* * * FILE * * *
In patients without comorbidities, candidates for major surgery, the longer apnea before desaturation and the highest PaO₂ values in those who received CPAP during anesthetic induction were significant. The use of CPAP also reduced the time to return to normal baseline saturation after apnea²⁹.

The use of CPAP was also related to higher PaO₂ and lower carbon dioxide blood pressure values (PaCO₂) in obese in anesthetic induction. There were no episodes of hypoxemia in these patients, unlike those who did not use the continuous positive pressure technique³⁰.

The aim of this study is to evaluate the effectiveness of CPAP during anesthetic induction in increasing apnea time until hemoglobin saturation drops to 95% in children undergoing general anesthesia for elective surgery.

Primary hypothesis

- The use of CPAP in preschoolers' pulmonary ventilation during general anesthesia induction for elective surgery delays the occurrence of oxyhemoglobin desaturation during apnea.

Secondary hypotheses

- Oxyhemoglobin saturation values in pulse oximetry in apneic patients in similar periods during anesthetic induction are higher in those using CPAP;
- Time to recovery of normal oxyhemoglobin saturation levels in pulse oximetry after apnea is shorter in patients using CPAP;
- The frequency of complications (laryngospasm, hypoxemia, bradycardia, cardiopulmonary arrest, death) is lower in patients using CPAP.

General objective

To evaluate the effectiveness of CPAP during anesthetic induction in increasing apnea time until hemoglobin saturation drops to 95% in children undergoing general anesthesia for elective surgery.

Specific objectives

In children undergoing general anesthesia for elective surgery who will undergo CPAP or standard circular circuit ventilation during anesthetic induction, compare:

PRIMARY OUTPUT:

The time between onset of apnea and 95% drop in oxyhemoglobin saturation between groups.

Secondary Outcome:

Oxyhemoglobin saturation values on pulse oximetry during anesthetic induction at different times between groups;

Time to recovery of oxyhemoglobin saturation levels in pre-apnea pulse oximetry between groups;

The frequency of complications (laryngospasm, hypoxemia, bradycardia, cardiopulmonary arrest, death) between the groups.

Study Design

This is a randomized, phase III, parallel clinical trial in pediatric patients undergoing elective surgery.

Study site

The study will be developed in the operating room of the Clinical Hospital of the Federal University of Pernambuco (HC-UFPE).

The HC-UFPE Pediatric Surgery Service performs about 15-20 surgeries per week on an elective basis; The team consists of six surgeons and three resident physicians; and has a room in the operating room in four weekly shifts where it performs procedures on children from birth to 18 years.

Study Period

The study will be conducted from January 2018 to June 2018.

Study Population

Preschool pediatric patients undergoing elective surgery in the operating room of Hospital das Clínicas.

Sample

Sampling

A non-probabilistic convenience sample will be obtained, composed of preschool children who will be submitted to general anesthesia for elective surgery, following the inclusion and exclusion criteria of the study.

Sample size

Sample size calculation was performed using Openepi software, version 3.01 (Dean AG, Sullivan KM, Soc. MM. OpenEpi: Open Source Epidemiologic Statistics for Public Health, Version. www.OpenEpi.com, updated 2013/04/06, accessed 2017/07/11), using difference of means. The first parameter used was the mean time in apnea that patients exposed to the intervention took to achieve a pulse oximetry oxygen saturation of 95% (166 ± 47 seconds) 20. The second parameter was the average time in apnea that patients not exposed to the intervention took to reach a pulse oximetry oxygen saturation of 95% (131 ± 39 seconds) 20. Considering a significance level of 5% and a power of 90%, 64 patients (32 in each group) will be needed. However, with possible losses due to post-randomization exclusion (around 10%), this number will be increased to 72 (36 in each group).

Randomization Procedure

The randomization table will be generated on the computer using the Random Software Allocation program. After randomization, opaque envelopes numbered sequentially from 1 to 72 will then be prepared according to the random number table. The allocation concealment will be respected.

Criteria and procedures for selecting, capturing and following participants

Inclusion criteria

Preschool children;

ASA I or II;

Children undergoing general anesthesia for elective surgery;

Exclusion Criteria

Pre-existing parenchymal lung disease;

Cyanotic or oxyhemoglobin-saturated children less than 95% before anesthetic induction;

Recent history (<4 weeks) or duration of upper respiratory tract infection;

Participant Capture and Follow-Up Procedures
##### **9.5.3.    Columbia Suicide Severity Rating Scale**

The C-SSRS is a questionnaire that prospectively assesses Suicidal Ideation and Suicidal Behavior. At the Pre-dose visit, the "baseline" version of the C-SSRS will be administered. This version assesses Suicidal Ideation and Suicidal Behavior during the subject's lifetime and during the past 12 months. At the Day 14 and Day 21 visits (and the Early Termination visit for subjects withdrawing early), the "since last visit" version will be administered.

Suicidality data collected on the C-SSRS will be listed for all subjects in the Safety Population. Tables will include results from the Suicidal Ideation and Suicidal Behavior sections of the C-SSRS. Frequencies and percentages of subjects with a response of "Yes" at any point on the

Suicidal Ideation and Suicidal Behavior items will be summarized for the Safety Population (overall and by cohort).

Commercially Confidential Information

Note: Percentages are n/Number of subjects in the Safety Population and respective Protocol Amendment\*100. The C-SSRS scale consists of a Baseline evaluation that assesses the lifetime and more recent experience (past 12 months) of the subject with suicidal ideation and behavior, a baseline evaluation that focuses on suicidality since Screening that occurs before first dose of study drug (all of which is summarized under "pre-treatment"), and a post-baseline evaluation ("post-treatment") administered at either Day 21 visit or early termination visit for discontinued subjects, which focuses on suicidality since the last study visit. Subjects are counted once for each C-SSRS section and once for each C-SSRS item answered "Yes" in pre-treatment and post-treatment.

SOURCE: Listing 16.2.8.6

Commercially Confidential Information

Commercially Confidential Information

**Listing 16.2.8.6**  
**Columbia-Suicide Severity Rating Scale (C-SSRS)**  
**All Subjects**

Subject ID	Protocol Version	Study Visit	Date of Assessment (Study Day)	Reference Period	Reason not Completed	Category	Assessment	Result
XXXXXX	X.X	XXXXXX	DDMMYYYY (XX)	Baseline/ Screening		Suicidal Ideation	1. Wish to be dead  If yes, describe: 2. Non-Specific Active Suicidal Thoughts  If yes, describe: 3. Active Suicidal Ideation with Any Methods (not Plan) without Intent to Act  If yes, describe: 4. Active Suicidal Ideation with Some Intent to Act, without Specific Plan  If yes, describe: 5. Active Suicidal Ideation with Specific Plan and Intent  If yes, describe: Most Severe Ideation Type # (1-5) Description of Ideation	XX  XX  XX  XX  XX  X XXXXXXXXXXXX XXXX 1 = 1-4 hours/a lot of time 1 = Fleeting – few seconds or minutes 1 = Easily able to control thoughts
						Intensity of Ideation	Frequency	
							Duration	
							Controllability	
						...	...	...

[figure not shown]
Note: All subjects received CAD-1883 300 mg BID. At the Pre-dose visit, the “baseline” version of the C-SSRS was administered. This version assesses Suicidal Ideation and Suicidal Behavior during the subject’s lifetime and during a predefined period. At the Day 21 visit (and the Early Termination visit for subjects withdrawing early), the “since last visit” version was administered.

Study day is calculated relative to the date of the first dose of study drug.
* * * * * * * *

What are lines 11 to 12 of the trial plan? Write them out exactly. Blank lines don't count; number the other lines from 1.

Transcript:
To evaluate the effectiveness of CPAP during anesthetic induction in increasing apnea time until hemoglobin saturation drops to 95% in children undergoing general anesthesia for elective surgery.

Specific objectives